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12:53 AM
 
 
10 hours later…
nwp
10:53 AM
@nwp I found the bug. Someone inherited from QGuiApplication and did MyQGuiApplication::MyQGuiApplication(int argc, char *argv[]) : QGuiApplication(argc, argv) {} instead of MyQGuiApplication::MyQGuiApplication(int &argc, char *argv[]) : QGuiApplication(argc, argv) {}. Technically Qt's documentation does warn about that, but it still seems like a very obscure bug and I'm disappointed in the debug tools being so unhelpful.
 
Oo, nwp is talking to himself again ~_~
 
nwp
It's not like I have many alternatives here.
 
wtf
 
nwp
11:56 AM
I could have sworn there was a way to make returning mutexes compile due to required NRVO, but apparently that is not a thing.
 
As of C++20 you've only got guaranteed RVO
prvalues and all that jazz
 
I thought guaranteed copy elision would do it too
 
There are plans to standardize some subset of NRVO in the future, but right now it's only for prvalues
 
but I guess if it's non-copyable and non-movable that doesn't exist
 
Guaranteed prvalue copy elision works even without a copy or move constructor/operator
 
nwp
12:04 PM
We only have required RVO, not NRVO, unfortunately.
 
Sonn
 
and yet the example provided fails
 
yes because it's NRVO and not RVO
Guaranteed NRVO is only for the future
return std::mutex{} work perfectly fine today
 
 
3 hours later…
3:16 PM
I'm starting to hate C++ disallowing `static constexpr` locals in `constexr` functions.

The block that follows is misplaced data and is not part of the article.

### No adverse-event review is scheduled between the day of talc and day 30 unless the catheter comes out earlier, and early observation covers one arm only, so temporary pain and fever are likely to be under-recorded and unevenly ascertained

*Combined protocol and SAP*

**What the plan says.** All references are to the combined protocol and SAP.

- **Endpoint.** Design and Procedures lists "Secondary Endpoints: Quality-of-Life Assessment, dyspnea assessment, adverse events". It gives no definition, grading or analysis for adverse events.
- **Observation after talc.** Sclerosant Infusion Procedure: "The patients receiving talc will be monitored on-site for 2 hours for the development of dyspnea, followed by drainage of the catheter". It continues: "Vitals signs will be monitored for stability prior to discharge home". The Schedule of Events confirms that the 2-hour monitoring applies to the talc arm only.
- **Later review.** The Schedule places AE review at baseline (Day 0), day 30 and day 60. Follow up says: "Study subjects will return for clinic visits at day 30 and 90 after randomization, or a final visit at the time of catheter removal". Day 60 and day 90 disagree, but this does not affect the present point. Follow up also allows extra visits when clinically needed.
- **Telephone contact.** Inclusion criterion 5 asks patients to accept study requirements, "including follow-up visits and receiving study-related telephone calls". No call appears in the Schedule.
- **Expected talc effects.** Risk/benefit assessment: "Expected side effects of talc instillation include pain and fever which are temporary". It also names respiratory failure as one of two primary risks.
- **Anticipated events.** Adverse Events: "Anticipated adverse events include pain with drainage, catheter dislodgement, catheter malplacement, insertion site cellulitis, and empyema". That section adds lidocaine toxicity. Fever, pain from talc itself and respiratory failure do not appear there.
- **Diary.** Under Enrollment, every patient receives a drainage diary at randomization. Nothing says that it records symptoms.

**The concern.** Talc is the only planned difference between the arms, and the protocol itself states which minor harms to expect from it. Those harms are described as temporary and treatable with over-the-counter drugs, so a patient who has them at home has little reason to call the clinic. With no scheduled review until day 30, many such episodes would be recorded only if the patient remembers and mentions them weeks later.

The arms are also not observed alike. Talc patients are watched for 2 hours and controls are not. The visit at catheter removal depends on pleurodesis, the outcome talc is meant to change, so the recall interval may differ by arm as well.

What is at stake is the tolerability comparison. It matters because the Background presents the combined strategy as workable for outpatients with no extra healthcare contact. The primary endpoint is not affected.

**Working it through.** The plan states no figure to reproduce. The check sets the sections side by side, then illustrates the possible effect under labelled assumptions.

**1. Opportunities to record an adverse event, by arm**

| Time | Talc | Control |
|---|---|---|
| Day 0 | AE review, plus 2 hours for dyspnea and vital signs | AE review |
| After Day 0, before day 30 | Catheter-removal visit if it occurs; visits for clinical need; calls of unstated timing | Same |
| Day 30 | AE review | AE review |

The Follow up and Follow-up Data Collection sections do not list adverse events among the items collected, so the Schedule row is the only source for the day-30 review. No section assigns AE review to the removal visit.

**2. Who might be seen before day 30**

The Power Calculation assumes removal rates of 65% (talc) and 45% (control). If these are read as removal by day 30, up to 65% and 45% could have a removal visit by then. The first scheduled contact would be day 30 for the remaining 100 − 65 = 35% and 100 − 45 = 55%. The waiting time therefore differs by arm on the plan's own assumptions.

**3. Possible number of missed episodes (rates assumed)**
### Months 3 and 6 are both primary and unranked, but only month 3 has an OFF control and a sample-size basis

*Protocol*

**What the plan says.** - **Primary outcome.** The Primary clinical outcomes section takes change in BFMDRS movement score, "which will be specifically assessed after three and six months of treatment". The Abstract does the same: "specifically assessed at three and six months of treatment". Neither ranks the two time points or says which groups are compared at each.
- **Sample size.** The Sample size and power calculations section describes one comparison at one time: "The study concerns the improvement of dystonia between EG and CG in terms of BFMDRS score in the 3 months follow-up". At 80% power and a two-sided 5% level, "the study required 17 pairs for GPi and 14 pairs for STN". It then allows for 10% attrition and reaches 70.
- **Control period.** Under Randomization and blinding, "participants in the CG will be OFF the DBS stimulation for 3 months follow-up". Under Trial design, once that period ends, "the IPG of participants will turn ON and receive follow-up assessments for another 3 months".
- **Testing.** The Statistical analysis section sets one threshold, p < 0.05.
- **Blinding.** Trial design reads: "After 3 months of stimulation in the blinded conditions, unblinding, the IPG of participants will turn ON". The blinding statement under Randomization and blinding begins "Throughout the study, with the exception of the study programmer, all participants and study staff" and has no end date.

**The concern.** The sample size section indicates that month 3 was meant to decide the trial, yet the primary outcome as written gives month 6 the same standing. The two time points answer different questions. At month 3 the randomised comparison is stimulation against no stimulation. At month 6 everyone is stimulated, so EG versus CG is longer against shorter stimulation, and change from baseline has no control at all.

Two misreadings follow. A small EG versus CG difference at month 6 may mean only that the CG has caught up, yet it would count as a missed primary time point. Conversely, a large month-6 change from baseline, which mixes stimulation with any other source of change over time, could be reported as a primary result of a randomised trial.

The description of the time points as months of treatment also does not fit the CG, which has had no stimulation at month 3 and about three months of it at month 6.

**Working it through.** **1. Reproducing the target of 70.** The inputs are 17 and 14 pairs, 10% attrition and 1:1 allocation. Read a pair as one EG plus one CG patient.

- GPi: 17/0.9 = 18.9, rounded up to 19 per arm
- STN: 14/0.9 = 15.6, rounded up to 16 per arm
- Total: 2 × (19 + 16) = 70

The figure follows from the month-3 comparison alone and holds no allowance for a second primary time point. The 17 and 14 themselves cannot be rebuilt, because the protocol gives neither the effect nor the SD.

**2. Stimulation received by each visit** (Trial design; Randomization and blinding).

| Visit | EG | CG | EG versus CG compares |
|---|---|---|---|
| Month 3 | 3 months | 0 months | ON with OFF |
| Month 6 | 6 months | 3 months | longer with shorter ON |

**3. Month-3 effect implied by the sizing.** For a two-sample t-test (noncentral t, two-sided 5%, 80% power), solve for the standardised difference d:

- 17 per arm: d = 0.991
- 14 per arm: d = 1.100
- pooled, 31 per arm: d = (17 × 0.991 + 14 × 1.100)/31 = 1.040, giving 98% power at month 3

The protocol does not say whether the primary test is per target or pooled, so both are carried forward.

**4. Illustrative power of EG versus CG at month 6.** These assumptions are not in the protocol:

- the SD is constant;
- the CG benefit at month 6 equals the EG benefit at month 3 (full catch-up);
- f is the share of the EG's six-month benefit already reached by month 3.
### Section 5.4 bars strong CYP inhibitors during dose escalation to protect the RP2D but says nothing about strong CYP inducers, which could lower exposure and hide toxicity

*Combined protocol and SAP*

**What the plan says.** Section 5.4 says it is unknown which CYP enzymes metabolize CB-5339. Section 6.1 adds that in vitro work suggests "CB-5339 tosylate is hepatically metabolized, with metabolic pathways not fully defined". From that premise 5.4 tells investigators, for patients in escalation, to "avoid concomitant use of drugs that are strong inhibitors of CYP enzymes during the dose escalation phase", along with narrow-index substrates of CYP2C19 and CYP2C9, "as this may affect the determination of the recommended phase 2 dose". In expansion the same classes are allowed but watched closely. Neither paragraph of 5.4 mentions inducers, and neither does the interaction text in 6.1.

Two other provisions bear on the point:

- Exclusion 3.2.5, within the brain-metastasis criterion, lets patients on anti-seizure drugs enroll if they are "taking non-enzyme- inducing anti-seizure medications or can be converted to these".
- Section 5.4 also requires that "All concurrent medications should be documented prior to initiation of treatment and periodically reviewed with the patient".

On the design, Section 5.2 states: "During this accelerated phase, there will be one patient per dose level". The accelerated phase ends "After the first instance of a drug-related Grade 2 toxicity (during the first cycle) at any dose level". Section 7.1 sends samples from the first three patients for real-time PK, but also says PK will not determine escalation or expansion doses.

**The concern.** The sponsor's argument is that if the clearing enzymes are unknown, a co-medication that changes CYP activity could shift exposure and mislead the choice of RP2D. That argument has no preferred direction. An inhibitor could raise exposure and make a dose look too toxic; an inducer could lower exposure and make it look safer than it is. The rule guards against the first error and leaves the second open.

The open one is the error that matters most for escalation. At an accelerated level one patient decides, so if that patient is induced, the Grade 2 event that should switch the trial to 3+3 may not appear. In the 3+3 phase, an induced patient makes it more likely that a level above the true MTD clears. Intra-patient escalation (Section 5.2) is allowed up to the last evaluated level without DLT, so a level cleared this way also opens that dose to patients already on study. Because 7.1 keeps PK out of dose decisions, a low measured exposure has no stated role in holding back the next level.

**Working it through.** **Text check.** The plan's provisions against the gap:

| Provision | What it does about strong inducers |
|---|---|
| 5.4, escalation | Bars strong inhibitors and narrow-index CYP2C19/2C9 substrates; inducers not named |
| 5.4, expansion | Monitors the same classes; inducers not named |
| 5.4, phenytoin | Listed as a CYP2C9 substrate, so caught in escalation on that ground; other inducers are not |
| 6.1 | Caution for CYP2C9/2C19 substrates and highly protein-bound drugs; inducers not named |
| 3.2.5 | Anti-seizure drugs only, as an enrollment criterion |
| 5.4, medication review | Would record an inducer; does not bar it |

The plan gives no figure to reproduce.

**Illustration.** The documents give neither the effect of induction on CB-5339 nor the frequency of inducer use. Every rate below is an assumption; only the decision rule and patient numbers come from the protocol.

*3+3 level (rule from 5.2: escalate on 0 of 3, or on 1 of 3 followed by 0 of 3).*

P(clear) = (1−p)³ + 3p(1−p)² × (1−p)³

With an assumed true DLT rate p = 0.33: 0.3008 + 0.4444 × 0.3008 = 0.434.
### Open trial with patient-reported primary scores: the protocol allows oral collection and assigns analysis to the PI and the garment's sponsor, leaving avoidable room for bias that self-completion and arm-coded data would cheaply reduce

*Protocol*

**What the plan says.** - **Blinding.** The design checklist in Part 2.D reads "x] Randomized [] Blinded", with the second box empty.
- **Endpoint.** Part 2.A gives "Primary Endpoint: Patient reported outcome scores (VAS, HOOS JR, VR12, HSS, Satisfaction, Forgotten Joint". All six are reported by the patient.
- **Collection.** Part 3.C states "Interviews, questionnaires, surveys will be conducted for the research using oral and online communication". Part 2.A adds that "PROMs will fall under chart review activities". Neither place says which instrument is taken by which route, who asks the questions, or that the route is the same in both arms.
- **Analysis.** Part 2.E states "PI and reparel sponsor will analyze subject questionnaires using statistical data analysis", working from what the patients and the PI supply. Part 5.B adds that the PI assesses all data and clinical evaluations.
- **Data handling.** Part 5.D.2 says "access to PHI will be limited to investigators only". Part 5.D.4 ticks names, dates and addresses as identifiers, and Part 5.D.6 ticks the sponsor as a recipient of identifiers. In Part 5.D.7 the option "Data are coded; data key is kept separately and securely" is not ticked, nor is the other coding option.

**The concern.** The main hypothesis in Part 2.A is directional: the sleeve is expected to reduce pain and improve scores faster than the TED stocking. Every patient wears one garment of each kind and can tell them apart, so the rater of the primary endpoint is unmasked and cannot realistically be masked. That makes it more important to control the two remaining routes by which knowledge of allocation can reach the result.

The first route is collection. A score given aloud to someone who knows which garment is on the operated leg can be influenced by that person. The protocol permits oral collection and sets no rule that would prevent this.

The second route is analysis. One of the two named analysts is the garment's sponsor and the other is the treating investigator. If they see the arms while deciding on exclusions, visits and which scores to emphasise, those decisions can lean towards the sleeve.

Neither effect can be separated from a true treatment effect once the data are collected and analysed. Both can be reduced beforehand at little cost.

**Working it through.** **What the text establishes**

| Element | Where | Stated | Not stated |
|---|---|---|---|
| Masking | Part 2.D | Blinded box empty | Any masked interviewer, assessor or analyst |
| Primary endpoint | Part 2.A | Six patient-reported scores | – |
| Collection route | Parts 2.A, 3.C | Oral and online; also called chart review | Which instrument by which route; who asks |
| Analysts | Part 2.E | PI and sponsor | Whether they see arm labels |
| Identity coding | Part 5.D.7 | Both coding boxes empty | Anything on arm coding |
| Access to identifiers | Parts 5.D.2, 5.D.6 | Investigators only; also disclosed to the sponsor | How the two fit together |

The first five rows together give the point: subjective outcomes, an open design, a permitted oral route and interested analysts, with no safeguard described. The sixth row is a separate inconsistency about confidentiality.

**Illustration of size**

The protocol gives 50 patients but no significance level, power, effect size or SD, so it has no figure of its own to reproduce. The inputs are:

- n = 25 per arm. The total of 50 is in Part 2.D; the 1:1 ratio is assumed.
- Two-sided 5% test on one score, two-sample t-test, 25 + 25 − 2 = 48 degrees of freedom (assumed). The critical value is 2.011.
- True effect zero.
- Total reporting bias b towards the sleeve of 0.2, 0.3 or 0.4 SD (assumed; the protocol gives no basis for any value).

Would it make more sense to just allow that, or make `constexpr` imply static lifetime?
There are work-arounds for that, as for the blanket prohibition of `goto`, but that's cumbersome.
 
why would you need it? you're already constexpr
or do you want consteval?
 
@Deduplicator yo can just drop the static and everything works fine though
If the variable can't change through the duration of the program and is know at compile-time, then there's hardly a difference between static or not, it's just a compile-time constant
 
If I drop the `static`, the compiler will always copy the table into a new stack variable.
If I drop the `constexpr` on the function, I cannot use it in a constant context.
The only working workaround is taking it all out of the function and reassembling it piecemeal in namespace-scope.
copying 16+ words needlessly means the function is far slower and bigger. Also, returning pointers and references into it if I wanted would have obvious problems.
 
does sound like much more of a problem
Time to write a proposal to allow it, with motivation, use cases, current workarounds and why it would be better to have the thing proper
 
@Mgetz I want constexpr: Fast code which can be called at runtime, but callable at compiletime too.
 
 
2 hours later…
5:30 PM
Anybody up to anything cool?
 
 
1 hour later…
6:35 PM
screwing around with fold expressions to get rid of a co_await in a loop
and then having it fail
 
6:52 PM
and got it to work
completely pointless and bloats the application but why not!
 
 
4 hours later…
11:01 PM
Ya'll think C++ exception handling could be improved if we had a mandatory exception system like Java (maybe opt into mandatory exception catching...)
 

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